Arthroscopic Anterior Cruciate Ligament Reconstruction - The State Of The Art

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A tear of the anterior cruciate ligament is the most common major ligamentous tear of the knee. Initially, the injured person develops a swollen painful knee because the ligament bleeds when it tears and fills the knee with blood. Over a period of time, the blood disappears and the pain diminishes; the knee, however, remains unstable. The anterior cruciate ligament is a very important knee ligament for stability of the knee. It is basically a "cable" or "rope" and a tear of this ligament usually causes significant instability of the knee. This instability can severely affect the future function of the knee joint for sports requiring changing of direction and work activities requiring lifting, climbing and straining. Once the knee becomes unstable as a result of ligamentous injury, the knee joint is much more prone to further injury, such as tearing one or both of the cartilages (menisci) and the development of loose bodies or arthritis over a period of time. Overall, the knee has a tendency to deteriorate significantly if it remains unstable and the initial ligament injury is not treated properly.

Orthopedists estimate that only about twenty percent of people who tear their anterior cruciate ligament and do not have surgical treatment do well over the years. Eighty percent of the people who tear their anterior cruciate ligament and who leave it untreated will develop significant secondary problems with their knee requiring various surgical procedures. Secondary problems include the development of torn cartilages, loose bodies, arthritis, or a painful knee. Women tend to do worse following an anterior cruciate ligament injury than do men.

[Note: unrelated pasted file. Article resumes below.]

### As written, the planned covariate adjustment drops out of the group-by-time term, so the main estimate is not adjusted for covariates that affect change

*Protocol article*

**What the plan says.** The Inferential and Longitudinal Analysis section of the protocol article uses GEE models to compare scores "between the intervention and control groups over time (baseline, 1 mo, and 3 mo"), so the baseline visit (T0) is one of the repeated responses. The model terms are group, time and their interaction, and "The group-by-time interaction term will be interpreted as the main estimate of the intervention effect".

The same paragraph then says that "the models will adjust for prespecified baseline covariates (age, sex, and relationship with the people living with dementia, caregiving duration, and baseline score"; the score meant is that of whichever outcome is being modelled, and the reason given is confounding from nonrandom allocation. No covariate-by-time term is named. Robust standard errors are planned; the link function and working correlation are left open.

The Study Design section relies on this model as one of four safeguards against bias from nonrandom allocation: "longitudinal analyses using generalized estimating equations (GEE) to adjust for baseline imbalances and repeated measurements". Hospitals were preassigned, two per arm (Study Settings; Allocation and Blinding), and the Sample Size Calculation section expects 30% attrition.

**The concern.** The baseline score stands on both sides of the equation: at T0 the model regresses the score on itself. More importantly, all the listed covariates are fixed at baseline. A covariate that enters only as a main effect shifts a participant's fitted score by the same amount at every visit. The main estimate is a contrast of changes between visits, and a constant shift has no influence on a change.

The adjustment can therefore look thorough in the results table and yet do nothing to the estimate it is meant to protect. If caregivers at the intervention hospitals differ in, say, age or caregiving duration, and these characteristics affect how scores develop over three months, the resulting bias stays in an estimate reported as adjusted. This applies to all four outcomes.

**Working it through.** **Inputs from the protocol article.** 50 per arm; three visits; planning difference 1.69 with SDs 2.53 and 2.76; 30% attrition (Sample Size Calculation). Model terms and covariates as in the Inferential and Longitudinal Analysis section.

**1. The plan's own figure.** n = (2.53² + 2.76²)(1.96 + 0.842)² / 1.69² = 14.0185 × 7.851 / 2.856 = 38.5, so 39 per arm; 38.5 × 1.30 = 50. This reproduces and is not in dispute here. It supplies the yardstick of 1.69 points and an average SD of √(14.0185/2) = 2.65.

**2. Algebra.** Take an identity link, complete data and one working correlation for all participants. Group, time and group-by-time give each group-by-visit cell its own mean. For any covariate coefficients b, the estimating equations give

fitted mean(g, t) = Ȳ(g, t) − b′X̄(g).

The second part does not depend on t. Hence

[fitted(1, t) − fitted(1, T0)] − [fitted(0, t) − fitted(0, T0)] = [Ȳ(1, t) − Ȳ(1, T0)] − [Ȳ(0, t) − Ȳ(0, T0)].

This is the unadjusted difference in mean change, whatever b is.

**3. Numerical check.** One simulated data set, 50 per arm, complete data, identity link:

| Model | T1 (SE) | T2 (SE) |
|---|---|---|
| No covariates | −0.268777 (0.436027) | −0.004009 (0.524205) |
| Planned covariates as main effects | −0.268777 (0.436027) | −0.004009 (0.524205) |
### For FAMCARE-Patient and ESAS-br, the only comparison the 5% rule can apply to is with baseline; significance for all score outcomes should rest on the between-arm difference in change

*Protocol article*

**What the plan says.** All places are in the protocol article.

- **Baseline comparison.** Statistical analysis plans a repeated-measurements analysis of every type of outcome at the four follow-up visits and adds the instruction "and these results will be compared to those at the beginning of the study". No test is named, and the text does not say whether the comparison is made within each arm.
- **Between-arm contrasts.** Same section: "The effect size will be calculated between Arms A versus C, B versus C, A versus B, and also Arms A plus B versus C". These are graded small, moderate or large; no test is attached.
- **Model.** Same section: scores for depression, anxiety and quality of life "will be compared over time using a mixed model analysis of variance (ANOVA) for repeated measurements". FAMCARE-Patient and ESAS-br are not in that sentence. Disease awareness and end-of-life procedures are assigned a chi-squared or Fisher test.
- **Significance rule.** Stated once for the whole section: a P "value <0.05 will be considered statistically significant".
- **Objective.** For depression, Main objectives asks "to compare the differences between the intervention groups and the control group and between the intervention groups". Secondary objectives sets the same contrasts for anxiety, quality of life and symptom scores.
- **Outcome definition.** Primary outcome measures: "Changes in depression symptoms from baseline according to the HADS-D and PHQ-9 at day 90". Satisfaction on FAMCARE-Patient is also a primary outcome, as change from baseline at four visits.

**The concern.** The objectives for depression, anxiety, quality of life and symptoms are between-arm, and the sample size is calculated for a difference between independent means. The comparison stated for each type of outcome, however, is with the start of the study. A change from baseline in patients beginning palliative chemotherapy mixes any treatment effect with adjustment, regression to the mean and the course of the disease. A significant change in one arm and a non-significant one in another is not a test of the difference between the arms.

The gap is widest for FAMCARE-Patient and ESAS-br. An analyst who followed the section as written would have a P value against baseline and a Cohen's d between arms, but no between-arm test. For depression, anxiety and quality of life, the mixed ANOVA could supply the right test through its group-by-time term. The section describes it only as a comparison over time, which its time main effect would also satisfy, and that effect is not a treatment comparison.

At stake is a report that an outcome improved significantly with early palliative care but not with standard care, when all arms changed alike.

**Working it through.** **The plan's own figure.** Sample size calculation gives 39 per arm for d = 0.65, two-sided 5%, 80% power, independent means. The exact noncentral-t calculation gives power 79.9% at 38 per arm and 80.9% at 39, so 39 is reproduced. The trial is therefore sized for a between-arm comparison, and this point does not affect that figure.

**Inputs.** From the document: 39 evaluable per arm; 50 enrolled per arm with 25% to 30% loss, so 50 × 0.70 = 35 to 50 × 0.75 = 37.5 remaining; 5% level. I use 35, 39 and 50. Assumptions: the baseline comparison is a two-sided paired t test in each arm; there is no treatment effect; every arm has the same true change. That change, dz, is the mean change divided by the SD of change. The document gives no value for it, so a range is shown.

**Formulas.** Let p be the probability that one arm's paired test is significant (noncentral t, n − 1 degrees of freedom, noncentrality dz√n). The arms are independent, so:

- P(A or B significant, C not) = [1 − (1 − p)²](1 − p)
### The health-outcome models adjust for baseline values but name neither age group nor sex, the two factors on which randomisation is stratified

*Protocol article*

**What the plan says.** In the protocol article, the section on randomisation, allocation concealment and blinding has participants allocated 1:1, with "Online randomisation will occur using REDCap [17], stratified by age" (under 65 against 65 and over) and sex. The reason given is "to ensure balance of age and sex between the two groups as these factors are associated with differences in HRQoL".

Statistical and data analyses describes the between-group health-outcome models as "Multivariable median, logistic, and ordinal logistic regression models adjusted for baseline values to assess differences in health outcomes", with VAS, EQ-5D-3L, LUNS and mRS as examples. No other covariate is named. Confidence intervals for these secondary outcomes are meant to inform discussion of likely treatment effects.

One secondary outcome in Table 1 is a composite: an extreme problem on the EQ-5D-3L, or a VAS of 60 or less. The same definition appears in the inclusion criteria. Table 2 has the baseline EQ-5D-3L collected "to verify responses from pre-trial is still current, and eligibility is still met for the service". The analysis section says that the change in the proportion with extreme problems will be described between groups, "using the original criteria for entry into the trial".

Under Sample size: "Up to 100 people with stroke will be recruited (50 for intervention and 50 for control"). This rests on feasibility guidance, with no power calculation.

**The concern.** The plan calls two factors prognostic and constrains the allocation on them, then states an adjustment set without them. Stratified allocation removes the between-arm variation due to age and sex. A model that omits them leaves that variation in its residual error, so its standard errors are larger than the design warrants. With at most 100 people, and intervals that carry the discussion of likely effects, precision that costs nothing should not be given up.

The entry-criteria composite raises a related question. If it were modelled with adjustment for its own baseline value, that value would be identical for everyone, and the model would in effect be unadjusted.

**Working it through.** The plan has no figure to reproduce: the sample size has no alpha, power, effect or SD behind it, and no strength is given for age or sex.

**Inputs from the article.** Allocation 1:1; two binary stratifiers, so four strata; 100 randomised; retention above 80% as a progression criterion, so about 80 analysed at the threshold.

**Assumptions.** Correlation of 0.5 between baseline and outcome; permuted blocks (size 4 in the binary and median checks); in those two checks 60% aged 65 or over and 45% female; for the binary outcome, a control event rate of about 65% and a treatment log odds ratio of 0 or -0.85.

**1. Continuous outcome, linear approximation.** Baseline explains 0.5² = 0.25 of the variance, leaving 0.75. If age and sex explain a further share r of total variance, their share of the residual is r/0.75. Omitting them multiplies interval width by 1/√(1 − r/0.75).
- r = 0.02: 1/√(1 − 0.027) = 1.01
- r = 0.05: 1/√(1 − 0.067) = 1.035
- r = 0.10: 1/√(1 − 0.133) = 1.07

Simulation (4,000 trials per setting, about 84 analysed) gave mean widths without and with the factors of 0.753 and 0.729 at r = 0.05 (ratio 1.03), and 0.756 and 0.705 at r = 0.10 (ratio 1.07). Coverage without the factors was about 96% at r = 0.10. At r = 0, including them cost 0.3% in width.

If an individual is very active and wishes to continue playing vigorous sports and other high demand activities, then anterior cruciate ligament reconstruction should be performed to restore knee stability. If one feels that his or her athletic career is near its end and they have become less active, then anterior cruciate surgery is not required. I do not recommend continuing to play sports on an unstable knee as it has been shown repeatedly that the knee will go on to develop multiple problems as a result of the instability.

Arthroscopic anterior cruciate reconstruction is a major advancement in the treatment of an acute or chronic tear of the anterior cruciate ligament. Since 1987, arthroscopic technology has advanced to allow for ligament reconstruction of the knee without cutting the knee open. I was one of the first orthopedists in Houston to perform this type of procedure, and since 1987 I have performed over 1200 of these procedures. Here are its benefits:

At the time of surgery prior to reconstruction of the ligament, a complete diagnostic arthroscopy of the knee is performed. All other damage including torn cartilages, bone chips, or any other problem within the knee is repaired prior to ligament reconstruction.